Question Sudden Power Issues w/ Custom Build Not Sure How to Troubleshoot

May 24, 2021
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So I built my PC around 6 months ago, and just this last week my PC started having strange power related issues that I’m not exactly sure how to troubleshoot or pinpoint.

Original Specs:
  • OS: Windows 10
  • CPU: Intel Core i9-10900K 3.7GHz 10-Core Processor
  • CPU Cooler: Asus ROG Strix LC 360 80.95 CFM Liquid Cooler
  • Motherboard: Asus ROG MAXIMUS XII HERO (Wi-fi) ATX LGA1200 Motherboard
  • Memory: Corsair Vengeance RGB Pro 64 GB (4x16 GB) DDR4-3200 CL16 Memory
  • Storage: (2) Samsung 970 Evo Plus M.2-2280 NVME Solid State Drive (a 500GB one and a 2TB one)
  • GPU: RTX 3090 24GB FE
  • Case: Corsair Crystal 570X RGB ATX Mid Tower Case
  • PSU: Corsair RMx 1000 W 80+ Gold Certified Fully Modular ATX power supply:
(https://www.bestbuy.com/site/corsair-rmx-series-1000w-atx12v-2-4-eps12v-2-92-80-plus-gold-modular-power-supply-black/6073500.p?skuId=6073500)
Another thing that might be important to note is that I had the PC as well as some monitors plugged into one of these surge protectors: (https://www.amazon.com/Monster-Power-EXP-600-AV/dp/B00FAZWKCQ) Which I believe was 1800w 120VAC 15A 60Hz

I built this PC about 6 months ago and haven’t really had any major issues with it, until just this last week. A couple of days ago I heard a pop noise come from my PC while it was in sleep mode and what sounded like a fan dying. After this none of PC components would turn on, except some of the lights on the motherboard, which stopped working after a while too. I unplugged everything and tried using the paper clip test to test the PSU and see if that was the issue. The PSU fan seemingly didn’t turn on, meaning all signs pointed at the PSU being dead.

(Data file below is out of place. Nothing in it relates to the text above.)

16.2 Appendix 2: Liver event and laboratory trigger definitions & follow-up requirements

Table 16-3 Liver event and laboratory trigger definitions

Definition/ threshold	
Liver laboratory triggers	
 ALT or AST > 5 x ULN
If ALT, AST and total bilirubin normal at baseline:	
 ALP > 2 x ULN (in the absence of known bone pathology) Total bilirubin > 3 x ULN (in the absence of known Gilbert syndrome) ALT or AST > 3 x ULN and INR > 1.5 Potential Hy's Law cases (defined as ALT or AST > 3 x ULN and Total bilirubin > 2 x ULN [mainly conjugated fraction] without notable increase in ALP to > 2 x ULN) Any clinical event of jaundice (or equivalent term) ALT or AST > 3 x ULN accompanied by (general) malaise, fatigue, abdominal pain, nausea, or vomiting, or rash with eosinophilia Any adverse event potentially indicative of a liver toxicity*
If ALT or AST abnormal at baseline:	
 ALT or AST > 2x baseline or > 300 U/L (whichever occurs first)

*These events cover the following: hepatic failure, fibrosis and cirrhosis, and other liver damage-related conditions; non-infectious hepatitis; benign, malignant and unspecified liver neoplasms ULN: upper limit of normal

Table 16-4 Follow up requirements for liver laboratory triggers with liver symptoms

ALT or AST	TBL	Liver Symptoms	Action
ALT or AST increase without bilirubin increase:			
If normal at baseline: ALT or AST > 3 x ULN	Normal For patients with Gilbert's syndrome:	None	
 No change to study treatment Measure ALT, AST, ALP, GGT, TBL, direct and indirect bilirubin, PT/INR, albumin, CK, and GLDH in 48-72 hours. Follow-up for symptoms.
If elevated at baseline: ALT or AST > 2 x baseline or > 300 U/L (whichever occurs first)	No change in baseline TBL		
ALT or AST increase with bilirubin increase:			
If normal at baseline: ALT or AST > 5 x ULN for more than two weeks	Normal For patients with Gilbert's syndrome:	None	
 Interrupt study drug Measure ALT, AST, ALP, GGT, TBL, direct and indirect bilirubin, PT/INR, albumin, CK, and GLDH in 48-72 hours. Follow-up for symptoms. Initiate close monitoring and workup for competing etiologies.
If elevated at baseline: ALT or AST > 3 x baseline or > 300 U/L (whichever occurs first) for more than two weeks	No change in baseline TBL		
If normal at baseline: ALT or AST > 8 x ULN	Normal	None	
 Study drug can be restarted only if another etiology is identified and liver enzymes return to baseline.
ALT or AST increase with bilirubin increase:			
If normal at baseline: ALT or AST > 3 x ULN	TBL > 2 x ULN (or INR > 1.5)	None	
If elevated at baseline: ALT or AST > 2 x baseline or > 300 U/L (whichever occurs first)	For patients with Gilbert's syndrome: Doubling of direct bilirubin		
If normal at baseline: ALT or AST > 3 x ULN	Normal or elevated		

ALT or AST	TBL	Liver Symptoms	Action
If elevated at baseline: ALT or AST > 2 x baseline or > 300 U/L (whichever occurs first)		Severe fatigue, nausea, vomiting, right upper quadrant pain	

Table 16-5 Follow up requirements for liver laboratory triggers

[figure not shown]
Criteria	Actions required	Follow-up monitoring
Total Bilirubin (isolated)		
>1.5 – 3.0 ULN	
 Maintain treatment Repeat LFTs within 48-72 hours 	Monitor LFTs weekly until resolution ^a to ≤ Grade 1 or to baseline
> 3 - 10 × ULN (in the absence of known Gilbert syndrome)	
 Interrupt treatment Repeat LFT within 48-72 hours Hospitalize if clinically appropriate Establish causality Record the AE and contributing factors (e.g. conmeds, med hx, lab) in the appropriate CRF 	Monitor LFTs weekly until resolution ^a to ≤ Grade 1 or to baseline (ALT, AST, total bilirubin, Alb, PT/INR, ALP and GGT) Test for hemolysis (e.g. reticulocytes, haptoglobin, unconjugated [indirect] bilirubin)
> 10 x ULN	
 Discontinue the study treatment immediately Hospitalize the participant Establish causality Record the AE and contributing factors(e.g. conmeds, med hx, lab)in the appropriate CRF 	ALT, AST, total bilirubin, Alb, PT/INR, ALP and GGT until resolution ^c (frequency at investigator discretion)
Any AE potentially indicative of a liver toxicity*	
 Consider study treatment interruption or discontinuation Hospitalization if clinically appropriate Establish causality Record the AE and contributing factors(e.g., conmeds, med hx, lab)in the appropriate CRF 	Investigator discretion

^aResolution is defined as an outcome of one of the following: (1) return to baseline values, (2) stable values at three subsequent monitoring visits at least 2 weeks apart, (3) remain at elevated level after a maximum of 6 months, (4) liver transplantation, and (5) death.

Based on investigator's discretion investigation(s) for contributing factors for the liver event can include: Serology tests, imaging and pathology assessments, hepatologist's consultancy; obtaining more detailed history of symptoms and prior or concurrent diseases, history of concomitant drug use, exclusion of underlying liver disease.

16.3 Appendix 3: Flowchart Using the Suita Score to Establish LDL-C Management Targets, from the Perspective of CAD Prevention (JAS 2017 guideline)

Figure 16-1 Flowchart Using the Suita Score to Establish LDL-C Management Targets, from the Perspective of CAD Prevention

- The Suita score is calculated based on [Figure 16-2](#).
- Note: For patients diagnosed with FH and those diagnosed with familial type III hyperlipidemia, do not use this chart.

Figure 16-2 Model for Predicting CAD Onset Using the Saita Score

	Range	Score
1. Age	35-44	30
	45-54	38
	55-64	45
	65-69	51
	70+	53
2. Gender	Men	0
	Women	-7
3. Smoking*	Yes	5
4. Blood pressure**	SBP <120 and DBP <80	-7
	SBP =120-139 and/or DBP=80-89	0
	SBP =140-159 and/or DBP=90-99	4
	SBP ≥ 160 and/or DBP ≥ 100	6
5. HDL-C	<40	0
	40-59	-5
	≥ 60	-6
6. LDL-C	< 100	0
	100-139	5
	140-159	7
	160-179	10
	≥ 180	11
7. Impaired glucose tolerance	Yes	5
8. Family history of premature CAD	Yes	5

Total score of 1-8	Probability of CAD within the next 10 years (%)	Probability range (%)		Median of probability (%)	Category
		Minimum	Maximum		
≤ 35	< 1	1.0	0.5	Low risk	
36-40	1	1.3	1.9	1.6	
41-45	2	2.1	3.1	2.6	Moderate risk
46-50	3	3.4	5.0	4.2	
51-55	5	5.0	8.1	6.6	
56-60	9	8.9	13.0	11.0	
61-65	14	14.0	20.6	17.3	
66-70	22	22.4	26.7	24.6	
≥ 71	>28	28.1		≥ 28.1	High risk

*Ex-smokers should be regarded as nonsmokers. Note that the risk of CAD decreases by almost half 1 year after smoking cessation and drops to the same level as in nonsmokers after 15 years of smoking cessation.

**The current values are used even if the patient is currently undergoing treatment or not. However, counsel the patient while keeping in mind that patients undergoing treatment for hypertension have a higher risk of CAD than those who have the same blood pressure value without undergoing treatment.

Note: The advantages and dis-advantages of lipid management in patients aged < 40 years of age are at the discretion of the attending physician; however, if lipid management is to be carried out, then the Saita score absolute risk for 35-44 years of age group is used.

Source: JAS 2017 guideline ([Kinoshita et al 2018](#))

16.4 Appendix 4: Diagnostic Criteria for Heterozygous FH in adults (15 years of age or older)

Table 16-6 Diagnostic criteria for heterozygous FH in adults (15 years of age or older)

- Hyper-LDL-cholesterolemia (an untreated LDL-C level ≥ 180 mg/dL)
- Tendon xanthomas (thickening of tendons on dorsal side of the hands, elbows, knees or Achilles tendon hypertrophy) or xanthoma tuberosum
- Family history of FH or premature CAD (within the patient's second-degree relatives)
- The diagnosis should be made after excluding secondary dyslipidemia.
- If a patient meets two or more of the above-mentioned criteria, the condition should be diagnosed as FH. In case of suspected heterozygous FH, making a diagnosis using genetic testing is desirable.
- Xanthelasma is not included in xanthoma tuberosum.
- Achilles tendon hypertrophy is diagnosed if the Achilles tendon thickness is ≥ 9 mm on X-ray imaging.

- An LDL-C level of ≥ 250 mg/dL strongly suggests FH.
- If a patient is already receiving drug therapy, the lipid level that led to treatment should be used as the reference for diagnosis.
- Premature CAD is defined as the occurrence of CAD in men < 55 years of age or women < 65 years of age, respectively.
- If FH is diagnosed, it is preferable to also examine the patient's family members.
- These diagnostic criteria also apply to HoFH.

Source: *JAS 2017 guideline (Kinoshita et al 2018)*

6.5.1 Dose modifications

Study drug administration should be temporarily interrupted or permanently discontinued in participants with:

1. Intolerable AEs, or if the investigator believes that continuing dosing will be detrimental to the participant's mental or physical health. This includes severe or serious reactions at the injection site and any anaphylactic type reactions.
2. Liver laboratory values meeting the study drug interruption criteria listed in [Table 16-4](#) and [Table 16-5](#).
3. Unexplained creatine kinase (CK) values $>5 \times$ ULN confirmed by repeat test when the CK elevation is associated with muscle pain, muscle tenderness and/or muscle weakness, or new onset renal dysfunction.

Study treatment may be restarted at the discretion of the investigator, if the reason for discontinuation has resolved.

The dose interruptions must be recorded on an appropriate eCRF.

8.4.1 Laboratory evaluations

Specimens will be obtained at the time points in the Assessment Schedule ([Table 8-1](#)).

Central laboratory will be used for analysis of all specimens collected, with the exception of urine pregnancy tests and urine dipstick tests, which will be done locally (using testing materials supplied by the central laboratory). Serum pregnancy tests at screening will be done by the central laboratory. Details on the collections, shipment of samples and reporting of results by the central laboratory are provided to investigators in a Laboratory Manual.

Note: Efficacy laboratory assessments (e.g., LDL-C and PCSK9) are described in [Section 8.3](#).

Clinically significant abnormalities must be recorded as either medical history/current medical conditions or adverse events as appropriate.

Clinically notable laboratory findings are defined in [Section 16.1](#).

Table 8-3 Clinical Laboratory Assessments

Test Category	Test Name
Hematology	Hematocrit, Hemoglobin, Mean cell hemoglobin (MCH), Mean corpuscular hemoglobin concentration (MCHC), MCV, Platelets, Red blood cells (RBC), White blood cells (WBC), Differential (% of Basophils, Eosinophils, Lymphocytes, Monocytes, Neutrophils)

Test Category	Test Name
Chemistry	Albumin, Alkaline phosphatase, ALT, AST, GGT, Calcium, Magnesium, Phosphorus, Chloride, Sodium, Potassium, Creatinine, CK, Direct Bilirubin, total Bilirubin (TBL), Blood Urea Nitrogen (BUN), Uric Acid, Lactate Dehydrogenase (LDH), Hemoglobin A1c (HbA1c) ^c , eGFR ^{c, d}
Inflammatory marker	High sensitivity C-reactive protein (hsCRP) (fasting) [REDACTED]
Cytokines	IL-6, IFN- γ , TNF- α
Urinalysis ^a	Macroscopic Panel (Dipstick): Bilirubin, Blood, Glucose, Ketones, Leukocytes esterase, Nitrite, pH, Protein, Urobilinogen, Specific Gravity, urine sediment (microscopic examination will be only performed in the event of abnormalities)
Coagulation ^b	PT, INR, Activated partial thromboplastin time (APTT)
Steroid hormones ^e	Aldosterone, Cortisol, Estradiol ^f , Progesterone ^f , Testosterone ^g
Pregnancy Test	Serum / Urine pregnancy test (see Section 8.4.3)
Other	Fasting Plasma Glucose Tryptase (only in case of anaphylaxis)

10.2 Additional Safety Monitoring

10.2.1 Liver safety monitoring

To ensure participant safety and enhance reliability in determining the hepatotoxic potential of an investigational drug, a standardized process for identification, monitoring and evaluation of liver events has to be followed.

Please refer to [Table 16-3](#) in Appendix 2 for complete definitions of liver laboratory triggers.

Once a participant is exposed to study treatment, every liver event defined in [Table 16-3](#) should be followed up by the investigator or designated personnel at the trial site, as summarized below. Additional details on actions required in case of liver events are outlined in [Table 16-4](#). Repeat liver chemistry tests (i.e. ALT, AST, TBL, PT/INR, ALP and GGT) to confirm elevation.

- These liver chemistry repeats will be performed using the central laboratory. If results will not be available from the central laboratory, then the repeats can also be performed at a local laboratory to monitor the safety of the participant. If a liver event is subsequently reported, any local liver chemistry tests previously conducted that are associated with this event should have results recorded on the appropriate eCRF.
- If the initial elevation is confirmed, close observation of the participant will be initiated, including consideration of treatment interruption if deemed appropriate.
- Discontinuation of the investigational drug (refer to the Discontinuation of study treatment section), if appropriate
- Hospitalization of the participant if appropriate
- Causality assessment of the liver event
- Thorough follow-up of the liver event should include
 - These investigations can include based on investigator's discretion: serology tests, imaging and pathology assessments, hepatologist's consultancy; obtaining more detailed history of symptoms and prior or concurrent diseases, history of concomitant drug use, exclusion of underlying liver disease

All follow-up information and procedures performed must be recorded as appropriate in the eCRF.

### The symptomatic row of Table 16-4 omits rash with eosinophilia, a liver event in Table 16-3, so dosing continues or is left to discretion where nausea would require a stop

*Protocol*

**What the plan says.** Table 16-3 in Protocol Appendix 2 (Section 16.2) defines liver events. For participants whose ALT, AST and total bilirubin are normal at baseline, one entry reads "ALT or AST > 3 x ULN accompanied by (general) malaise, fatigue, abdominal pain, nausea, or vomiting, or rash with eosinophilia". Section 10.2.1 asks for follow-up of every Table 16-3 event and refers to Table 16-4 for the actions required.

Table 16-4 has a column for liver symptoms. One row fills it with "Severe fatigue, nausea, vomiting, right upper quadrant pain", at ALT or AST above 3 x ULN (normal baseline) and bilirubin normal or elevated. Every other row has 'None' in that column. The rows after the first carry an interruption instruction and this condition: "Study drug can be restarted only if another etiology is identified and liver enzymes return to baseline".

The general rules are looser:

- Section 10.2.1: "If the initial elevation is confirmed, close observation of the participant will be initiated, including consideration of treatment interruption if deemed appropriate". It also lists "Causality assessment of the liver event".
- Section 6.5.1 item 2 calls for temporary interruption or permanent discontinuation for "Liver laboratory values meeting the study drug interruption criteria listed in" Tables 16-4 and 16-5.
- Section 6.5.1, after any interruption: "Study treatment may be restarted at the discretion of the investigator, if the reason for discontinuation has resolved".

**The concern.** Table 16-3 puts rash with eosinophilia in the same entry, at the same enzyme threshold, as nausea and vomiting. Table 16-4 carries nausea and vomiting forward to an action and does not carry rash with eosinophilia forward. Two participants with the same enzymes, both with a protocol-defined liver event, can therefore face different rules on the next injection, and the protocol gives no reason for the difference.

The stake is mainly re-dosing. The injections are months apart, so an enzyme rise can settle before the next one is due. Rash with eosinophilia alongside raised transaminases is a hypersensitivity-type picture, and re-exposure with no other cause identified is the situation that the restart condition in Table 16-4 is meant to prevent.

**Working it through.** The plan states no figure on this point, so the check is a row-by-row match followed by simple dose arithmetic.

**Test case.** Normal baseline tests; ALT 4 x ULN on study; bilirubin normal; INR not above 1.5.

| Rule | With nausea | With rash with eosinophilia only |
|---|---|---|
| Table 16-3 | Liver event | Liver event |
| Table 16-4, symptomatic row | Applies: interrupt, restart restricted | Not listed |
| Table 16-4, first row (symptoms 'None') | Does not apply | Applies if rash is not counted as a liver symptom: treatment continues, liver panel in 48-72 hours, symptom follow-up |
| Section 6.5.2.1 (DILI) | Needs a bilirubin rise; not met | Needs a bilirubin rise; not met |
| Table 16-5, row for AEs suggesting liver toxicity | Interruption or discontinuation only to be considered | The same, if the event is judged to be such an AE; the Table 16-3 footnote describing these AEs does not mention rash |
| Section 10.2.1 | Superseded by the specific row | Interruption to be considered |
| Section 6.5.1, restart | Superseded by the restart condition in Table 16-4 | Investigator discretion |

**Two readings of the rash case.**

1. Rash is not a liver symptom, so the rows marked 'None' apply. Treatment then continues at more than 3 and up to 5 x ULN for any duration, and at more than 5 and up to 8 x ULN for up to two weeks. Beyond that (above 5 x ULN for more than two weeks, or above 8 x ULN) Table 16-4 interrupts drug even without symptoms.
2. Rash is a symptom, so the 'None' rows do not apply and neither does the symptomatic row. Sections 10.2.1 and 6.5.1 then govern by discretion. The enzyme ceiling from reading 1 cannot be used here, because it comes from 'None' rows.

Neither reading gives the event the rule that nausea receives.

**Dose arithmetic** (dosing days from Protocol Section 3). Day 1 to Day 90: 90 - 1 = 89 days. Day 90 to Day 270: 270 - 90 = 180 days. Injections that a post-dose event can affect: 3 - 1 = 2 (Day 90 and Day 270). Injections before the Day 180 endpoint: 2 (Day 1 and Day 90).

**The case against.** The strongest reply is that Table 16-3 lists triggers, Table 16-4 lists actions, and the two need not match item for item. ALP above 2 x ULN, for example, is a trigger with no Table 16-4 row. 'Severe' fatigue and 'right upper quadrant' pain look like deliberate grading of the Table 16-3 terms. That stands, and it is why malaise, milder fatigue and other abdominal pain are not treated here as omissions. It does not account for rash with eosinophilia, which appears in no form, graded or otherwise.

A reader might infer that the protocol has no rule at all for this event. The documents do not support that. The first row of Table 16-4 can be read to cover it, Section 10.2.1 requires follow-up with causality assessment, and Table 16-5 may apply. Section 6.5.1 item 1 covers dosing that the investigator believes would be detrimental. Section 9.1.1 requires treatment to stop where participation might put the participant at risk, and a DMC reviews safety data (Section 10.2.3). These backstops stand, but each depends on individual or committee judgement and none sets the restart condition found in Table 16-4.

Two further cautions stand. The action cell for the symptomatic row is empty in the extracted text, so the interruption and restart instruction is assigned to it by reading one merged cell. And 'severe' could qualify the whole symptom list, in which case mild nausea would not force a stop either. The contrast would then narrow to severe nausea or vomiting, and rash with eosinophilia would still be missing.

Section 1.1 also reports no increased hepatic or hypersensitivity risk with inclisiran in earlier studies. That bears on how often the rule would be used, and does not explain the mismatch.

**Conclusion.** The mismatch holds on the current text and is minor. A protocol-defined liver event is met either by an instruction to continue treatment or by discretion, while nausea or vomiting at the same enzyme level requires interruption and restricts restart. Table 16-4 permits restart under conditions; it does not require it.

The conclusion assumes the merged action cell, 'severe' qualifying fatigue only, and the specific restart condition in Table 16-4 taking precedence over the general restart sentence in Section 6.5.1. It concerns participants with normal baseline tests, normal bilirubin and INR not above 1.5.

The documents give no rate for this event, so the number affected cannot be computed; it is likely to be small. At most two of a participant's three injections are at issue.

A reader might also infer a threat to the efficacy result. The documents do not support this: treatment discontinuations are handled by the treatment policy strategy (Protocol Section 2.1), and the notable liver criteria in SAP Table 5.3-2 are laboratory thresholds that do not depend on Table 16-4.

At this point I didn’t really have another PSU to check the rest of my components with so I bought another RMx 1000 (This one was a slightly different model I think) (https://www.bestbuy.com/site/corsair-rmx-series-rm1000x-80-plus-gold-fully-modular-atx-power-supply-black/6459246.p?skuId=6459246)

Yesterday I put in the new power supply to check the other components, and everything seemed to be fine when I first checked. Now here is where the issue became more confusing for me. Last night after roughly a half an hour of running my PC randomly restarted while downloading a game on steam (I’m not exactly sure if this was due to some kind of windows/background update or not, but I figured it was worth noting). Besides for that the PC was seemingly working fine.